Hall  BL, Hamilton  BH, Richards  K, Bilimoria  KY, Cohen  ME, Ko  CY.  Does surgical quality improve in the American College of Surgeons National Surgical Quality Improvement Program: an evaluation of all participating hospitals.  Ann Surg. 2009;250(3):363-376.PubMedGoogle Scholar
20.
Dimick  JB, Weeks  WB, Karia  RJ, Das  S, Campbell  DA  Jr.  Who pays for poor surgical quality? building a business case for quality improvement.  J Am Coll Surg. 2006;202(6):933-937.PubMedGoogle ScholarCrossref
Original Investigation
Mar/Apr 2018

Clinical Factors Associated With Reoperation and Prolonged Length of Stay in Free Tissue Transfer to Oncologic Head and Neck Defects

Author Affiliations
  • 1The University of Pennsylvania, Department of Otorhinolaryngology, Philadelphia
  • 2Department of Biostatistics and Epidemiology, University of Pennsylvania School of Medicine, Philadelphia
  • 3University of California, Davis Medical Center, Department of Otolaryngology, Sacramento
  • 4The University of Pennsylvania, Division of Plastic and Reconstructive Surgery, Philadelphia
JAMA Facial Plast Surg. 2018;20(2):154-159. doi:10.1001/jamafacial.2017.1771
Key Points

Questions  What are the clinical factors associated with reoperation and prolonged hospitalization in patients undergoing free tissue transfer for reconstruction of detects related to head and neck malignant neoplasms?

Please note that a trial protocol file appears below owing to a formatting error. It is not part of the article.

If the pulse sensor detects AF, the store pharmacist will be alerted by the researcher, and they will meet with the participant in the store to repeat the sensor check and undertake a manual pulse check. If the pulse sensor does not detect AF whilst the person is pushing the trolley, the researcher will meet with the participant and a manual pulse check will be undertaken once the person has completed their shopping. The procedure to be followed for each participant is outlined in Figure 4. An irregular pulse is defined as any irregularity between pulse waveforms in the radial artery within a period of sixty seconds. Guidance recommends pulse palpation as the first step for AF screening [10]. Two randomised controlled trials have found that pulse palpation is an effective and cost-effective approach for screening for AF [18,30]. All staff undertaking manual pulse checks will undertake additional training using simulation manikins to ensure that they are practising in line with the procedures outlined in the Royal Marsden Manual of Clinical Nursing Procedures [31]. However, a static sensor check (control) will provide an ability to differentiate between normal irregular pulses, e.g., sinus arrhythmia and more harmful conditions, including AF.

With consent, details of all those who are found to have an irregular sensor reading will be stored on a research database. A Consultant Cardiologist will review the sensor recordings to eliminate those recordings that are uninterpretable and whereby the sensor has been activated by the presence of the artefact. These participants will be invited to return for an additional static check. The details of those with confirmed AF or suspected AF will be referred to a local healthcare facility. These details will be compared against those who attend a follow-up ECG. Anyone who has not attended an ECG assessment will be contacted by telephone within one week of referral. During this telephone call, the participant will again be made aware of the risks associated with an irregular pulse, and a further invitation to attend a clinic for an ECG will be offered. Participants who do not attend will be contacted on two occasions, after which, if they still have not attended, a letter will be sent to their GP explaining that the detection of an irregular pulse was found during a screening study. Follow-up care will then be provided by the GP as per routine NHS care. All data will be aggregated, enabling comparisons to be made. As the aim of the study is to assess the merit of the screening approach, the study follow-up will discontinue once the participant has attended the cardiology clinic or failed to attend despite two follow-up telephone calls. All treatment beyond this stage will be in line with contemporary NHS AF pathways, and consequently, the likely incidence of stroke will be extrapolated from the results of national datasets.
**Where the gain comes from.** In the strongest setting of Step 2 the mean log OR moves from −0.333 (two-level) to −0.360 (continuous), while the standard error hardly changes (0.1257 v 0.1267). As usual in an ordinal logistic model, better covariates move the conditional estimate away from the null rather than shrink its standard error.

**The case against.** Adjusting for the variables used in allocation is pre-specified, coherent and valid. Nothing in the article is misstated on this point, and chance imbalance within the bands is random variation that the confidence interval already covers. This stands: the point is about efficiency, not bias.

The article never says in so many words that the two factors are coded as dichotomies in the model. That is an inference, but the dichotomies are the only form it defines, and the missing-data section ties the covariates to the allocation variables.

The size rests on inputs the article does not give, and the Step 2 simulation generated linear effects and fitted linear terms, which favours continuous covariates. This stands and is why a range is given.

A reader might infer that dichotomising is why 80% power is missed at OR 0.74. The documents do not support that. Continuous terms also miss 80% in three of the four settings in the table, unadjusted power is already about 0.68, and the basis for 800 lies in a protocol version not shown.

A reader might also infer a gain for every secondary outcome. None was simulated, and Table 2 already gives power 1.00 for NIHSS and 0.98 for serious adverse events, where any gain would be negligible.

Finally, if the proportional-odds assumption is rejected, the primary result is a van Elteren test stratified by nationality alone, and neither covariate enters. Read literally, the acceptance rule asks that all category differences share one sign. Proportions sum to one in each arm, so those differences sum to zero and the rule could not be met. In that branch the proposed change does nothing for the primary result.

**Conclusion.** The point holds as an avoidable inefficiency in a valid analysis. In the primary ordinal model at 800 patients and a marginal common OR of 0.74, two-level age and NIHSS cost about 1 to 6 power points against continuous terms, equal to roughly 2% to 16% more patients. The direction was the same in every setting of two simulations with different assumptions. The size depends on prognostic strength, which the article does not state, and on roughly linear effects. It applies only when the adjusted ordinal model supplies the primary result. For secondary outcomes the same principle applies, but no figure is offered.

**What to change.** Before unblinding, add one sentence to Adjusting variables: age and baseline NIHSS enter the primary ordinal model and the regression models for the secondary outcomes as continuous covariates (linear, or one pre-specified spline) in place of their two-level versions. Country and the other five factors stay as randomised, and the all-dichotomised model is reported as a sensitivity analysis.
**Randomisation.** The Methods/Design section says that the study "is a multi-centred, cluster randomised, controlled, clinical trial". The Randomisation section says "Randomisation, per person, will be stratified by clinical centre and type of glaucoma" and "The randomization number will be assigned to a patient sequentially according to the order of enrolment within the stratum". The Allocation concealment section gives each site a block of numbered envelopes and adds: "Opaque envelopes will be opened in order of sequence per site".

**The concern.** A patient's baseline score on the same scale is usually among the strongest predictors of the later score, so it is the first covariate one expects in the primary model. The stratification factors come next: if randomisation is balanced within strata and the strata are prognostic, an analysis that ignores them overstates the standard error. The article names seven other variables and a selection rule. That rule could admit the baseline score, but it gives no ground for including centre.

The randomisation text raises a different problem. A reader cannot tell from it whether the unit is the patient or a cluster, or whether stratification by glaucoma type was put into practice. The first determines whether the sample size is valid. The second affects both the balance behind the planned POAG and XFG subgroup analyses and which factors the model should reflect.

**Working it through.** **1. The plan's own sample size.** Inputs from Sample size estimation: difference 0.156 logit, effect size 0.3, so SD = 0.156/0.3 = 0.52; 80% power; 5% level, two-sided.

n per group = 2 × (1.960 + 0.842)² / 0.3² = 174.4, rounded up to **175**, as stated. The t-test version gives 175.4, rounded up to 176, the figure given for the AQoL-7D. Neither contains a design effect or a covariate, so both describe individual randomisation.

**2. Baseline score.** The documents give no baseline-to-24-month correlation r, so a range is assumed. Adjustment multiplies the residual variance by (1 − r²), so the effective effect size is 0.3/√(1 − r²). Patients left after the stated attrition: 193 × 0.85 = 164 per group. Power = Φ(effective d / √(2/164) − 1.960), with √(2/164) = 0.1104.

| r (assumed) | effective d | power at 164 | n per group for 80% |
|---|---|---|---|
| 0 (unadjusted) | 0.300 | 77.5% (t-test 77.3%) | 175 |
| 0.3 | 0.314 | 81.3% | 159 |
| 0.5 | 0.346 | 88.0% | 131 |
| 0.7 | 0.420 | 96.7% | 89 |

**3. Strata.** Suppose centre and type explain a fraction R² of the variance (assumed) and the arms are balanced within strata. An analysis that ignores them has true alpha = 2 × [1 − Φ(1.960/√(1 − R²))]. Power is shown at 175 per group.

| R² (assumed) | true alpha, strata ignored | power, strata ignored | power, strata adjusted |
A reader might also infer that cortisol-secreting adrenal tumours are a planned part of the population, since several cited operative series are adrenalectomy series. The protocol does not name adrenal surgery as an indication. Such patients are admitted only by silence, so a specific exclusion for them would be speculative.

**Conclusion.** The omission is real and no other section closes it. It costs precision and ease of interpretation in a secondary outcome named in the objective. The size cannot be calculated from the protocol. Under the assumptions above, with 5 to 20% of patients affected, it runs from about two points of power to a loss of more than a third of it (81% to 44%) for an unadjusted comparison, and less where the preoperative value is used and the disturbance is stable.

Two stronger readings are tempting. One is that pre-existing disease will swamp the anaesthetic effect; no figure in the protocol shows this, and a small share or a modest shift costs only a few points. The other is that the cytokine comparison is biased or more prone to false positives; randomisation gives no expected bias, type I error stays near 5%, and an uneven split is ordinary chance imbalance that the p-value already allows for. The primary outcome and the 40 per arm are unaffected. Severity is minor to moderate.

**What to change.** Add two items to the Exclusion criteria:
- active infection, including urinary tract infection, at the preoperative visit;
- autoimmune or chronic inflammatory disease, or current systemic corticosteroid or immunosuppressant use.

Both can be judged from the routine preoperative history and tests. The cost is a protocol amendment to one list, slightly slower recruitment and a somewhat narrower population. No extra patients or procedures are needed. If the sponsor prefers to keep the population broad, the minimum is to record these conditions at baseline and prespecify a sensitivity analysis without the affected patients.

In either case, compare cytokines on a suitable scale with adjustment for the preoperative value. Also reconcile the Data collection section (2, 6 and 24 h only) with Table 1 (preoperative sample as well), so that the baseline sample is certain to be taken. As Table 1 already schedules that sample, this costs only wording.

Findings  In this review of the American College of Surgeons National Surgical Quality Improvement Program, reoperation, smoking, a clean-contaminated wound class, patient age, a bone-containing flap, and prolonged operative time were associated with prolonged hospital stay. Similar factors were associated with reoperation, and an independent reconstructive team was protective against reoperation.

Meaning  Surgical teams should focus on wound complication prevention and collaborate with dedicated reconstructive teams to improve rates of reoperation and prevent prolonged hospital stays in this patient population.

Abstract

Importance  Prolonged hospitalization and reoperation after free tissue transfer may be associated with certain clinical factors.

Objective  To determine patient and surgical factors associated with length of stay (LOS) and reoperation following surgical procedures for malignant neoplasm of the head and neck involving microvascular free tissue transfer reconstruction.

Design, Setting, and Participants  This was a retrospective review of American College of Surgeons National Surgical Quality Improvement Program data from 2012 to 2014 using International Classification of Diseases, Ninth Revision (ICD-9), codes for malignant neoplasms of the head and neck. Multivariable logistic regression modeling was used to examine correlation of patient and surgical variables with reoperation and LOS. The national retrospective database included outcomes from community and academic participant hospitals (517 member institutions in 2014). A total of 1115 cases of head and neck malignant neoplasm ablation with microvascular free tissue transfer flap were reviewed retrospectively.